I don't listen to it as much as other Tull albums, but when I do put it on, I enjoy it. It's not burned into my memory like most other Tull albums are, so I'm still discovering things each time. And I think Steven Wilson did wonders creating an effective quad-like mix from the 4-track multis he had to work with.
 

~dave~~wave~

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...a document of a really good late-60s British psychedelic blues band, with Ian throwing in a few left-field influences to spice things up and differentiate them from the crowd (Fleetwood Mac, John Mayall, Yardbirds, Stones, etc.). Not just making the flute a prominent lead instrument, but doing the jazzy Roland Kirk cover, adding horns to Move On Alone, and using the mythical "claghorn" instrument they supposedly invented on Dharma For One (clever song title, btw)...

Excellent observation.
Being a certain age, and hearing this record in the contemporary context of Cream, Jeff Beck Group, Peter Green Fleetwood Mac, Mick Taylor Bluesbreakers etc. gives a different perspective and appreciation for how Tull started and evolved.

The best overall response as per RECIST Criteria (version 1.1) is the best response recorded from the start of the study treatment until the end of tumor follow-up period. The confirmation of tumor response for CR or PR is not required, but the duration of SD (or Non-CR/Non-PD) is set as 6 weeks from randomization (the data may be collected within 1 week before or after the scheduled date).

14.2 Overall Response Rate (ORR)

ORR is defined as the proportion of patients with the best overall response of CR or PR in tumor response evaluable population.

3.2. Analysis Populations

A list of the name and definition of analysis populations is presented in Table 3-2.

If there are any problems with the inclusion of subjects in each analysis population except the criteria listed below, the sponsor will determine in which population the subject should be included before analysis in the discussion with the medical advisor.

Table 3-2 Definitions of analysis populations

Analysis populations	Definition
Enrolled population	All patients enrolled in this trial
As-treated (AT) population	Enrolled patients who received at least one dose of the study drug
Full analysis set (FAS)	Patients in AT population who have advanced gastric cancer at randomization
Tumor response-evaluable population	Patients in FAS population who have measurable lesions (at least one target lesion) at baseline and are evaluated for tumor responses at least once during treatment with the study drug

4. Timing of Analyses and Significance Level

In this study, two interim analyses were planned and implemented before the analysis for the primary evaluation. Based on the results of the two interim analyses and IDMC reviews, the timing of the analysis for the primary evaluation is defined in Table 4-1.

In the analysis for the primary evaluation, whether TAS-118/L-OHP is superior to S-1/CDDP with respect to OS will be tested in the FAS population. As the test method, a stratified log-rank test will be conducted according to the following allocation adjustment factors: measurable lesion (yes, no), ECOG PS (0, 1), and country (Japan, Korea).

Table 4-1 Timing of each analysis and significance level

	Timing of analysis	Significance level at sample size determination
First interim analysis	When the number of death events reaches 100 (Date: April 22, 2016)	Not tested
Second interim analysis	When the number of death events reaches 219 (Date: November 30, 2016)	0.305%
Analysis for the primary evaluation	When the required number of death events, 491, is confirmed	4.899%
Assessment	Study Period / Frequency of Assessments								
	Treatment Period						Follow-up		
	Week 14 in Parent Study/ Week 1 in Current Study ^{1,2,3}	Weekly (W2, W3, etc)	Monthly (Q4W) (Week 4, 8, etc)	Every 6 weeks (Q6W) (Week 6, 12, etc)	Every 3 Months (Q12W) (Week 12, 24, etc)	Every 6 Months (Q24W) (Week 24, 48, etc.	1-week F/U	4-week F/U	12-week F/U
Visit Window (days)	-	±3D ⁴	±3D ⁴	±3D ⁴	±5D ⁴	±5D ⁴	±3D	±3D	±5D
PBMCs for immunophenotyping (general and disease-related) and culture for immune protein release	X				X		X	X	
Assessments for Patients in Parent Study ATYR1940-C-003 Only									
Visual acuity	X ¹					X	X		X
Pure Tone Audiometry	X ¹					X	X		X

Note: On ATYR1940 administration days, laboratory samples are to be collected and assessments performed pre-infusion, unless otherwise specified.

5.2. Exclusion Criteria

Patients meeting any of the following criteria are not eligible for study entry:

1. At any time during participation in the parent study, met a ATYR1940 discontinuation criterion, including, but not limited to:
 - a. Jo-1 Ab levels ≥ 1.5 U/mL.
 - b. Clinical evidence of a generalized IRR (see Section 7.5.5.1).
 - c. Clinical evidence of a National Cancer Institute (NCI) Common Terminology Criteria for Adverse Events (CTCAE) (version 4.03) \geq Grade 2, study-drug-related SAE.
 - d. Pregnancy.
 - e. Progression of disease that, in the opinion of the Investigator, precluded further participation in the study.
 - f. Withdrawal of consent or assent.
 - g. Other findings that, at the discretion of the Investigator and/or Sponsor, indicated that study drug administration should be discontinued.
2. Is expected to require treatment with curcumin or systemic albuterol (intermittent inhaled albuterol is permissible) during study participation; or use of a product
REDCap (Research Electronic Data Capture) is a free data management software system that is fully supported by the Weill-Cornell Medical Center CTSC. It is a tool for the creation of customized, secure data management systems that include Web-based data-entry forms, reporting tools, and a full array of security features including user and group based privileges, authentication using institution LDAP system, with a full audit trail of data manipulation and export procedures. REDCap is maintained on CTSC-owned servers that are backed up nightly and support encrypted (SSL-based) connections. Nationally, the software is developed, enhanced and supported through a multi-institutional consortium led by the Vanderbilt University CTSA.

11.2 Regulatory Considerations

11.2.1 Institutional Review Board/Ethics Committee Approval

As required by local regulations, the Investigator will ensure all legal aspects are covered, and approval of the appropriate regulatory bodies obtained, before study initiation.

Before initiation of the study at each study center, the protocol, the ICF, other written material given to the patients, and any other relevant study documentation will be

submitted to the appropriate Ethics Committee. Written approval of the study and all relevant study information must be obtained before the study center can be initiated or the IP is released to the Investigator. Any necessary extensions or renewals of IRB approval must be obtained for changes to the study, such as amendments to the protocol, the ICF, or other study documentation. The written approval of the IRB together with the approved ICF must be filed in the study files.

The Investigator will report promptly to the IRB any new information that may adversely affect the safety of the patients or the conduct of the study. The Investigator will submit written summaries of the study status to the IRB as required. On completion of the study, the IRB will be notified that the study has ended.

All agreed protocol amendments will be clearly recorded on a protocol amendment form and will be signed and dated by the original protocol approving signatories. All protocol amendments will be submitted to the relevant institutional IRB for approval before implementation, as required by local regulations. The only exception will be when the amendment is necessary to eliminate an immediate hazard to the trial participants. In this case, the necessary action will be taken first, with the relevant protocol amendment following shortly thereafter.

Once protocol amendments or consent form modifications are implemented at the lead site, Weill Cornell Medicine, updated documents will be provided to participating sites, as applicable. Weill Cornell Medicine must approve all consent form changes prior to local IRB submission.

GOS

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I didn't know what to make of This Was when I was a teen in the late 70s, and very into Tull from Benefit through Songs From The Wood. I decided it sucked after buying it on vinyl and listening through a couple of times. Decades later, when I got it on CD as part of The Originals import set, I gave it another chance and could understand it better, on its own terms. When the anniversary set came out with the 4.1 surround mix, I gave it more attention and appreciated it a lot, as both the charming baby steps for what Tull would soon develop into, but also just as a document of a really good late-60s British psychedelic blues band, with Ian throwing in a few left-field influences to spice things up and differentiate them from the crowd (Fleetwood Mac, John Mayall, Yardbirds, Stones, etc.). Not just making the flute a prominent lead instrument, but doing the jazzy Roland Kirk cover, adding horns to Move On Alone, and using the mythical "claghorn" instrument they supposedly invented on Dharma For One (clever song title, btw).

I don't listen to it as much as other Tull albums, but when I do put it on, I enjoy it. It's not burned into my memory like most other Tull albums are, so I'm still discovering things each time. And I think Steven Wilson did wonders creating an effective quad-like mix from the 4-track multis he had to work with.